That willingness to stray from the source material is both ‘Homecoming’s’ greatest strength and its greatest weakness. Since it’s following five previous films ‘Homecoming’ goes out of its way to be different. Watt’s and Marvel do this by mashing different versions of Spider-Man together; incorporating aspects from the original comic book Spidey, the ‘Ultimate’ comic book version of Spider-Man, and, most notably, the Miles Morales’ version of Spider-Man. As a result we do get something justifiably different, which is refreshing and works for the film, but is also alienating to a long time fan like me. This isn’t the character I fell in love with all those years ago— this is something different.
I understand why the filmmakers wanted to make the change, but I feel if they were set on abandoning the classic version of Spider-Man (my preference), the brave decision would’ve been to ditch this amalgam version of Peter Parker altogether and truly bring something unique to the screen: Miles Morales himself. If the semi-recent internet backlash to the rumors of Zendaya’s casting in the film is anything to go by, it would’ve been a decision met with controversy, but it also would’ve served the film. It would’ve been a welcome, progressive move to focus a major blockbuster surrounding an established character like this around a half black, half hispanic lead. Instead we get a version of something we’ve seen before that lacks some of the characters most important, defining attributes. With that stated, I’m here to judge the film I got, not the one I would’ve made. Though I clearly took umbrage with some of the changes made to the characters, I think most of them work for the purposes of this film.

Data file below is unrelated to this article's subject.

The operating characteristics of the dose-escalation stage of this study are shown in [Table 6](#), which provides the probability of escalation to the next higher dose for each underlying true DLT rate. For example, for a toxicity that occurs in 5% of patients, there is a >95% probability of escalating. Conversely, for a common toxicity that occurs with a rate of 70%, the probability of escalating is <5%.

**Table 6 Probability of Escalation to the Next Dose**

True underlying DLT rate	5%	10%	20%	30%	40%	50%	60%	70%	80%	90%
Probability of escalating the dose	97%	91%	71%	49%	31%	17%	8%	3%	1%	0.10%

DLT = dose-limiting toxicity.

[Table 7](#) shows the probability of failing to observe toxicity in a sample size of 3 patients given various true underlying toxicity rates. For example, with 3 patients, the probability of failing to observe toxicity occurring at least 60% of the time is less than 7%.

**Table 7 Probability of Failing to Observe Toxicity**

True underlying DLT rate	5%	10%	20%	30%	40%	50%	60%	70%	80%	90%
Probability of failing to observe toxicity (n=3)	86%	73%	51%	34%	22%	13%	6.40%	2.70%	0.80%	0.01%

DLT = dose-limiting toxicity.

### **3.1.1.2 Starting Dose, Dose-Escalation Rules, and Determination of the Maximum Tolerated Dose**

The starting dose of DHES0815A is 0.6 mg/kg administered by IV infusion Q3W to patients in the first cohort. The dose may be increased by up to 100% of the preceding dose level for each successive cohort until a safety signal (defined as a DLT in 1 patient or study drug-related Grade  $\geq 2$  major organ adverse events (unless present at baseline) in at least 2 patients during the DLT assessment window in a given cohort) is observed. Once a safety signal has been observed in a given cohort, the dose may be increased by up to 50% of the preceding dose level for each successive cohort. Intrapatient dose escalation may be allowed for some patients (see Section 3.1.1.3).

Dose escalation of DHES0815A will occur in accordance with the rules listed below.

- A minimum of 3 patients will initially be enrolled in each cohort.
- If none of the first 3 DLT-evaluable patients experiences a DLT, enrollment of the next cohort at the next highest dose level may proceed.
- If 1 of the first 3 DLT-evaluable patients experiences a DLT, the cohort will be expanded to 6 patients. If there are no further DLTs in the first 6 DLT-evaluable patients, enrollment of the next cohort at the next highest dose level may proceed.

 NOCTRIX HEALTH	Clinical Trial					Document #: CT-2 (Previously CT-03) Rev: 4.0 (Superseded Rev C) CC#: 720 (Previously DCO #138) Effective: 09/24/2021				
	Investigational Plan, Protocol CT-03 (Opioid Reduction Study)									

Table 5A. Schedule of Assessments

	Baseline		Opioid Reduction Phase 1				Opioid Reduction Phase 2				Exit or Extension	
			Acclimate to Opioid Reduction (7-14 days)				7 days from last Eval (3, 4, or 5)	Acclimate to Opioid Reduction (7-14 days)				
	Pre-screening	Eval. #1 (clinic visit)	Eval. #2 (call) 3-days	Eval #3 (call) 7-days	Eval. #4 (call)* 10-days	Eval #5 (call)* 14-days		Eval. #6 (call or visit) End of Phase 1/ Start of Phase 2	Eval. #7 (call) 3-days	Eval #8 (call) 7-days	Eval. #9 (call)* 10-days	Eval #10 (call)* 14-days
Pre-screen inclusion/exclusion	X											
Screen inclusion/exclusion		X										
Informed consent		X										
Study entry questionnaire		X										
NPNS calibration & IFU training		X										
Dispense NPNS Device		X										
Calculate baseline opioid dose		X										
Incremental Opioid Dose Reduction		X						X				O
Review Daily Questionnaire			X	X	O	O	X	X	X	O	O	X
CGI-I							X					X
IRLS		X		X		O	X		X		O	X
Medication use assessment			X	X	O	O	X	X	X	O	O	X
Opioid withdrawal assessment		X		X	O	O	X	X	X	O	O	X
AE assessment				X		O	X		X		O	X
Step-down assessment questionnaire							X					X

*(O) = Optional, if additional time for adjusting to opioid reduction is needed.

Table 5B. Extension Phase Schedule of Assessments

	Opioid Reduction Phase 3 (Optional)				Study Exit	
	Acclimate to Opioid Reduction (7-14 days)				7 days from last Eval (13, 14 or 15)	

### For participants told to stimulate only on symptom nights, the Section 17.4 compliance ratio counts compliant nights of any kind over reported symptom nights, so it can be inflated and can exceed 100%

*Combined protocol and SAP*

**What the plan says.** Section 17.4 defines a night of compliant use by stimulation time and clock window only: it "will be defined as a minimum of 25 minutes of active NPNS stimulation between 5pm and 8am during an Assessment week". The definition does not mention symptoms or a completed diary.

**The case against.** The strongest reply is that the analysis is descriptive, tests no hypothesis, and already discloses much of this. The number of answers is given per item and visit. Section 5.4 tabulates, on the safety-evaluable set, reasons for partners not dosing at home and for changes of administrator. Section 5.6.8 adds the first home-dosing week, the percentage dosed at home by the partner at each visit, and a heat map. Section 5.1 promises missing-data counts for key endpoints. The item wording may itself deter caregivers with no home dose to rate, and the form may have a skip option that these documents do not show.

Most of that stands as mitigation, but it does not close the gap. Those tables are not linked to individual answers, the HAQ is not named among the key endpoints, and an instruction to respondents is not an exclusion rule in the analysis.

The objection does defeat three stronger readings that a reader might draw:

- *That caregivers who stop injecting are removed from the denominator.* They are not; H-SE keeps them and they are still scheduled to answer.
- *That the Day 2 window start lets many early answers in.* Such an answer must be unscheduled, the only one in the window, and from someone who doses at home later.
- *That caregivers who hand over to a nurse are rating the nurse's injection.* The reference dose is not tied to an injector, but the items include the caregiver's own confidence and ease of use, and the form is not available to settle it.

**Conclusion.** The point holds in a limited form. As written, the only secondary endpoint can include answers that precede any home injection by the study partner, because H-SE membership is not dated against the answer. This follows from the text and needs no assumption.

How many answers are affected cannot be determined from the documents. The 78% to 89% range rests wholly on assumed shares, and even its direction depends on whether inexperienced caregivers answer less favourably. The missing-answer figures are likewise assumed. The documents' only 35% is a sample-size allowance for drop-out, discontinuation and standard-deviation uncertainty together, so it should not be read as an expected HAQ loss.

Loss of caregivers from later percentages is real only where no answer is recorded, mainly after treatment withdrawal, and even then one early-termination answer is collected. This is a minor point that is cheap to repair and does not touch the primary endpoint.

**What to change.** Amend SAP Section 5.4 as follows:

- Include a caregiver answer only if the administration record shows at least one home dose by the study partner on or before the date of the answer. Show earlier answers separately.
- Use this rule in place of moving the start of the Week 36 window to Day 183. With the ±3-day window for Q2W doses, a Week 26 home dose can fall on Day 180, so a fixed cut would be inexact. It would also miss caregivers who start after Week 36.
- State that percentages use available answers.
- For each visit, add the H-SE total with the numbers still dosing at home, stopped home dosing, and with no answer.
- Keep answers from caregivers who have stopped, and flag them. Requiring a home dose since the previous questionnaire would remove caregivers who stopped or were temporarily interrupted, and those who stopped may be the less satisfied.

One of the film’s other great strengths is its small, local scope; none of the usual universe ending plot lines here. Since the film really focuses on Peter’s personal life for much of its runtime, we really get to understand his relationships. His bond with his best friend Ned (Jacob Batalon) provides the film with much of its comedic relief, and though we don’t get a lot of it, Peter’s relationship with his doting Aunt May (Marisa Tomei) is sweet. The scenes between Holland and Tomei also ably hint at the tragedy at the heart of Spider-Man’s origin without ever outright stating it or retreading over well worn ground. One of the film’s only true, objective shortcomings is its underwhelming climax. The final confrontation between Spider-Man and The Vulture goes out with a whimper in place of the bang the film really needed.
‘Spider-Man: Homecoming’ isn’t my favorite Spider-Man film, but it is a damn good one. Following the mistreatment of the property at the hands of Sony, Marvel Studios made the best film they could, and the result, as usual, is competent and fun. There are a ton of easter eggs placed in the film for nerds like me, and a bevy of surprises including a third act plot twist that provides the film with some of its most tense scenes. While it didn’t quite repeat the trick of Raimi’s original film for me, I’m positive it must’ve for some other misfit fifteen year old out there; and that’s the highest compliment I can pay it.
RATING: 4.25 OUT OF 5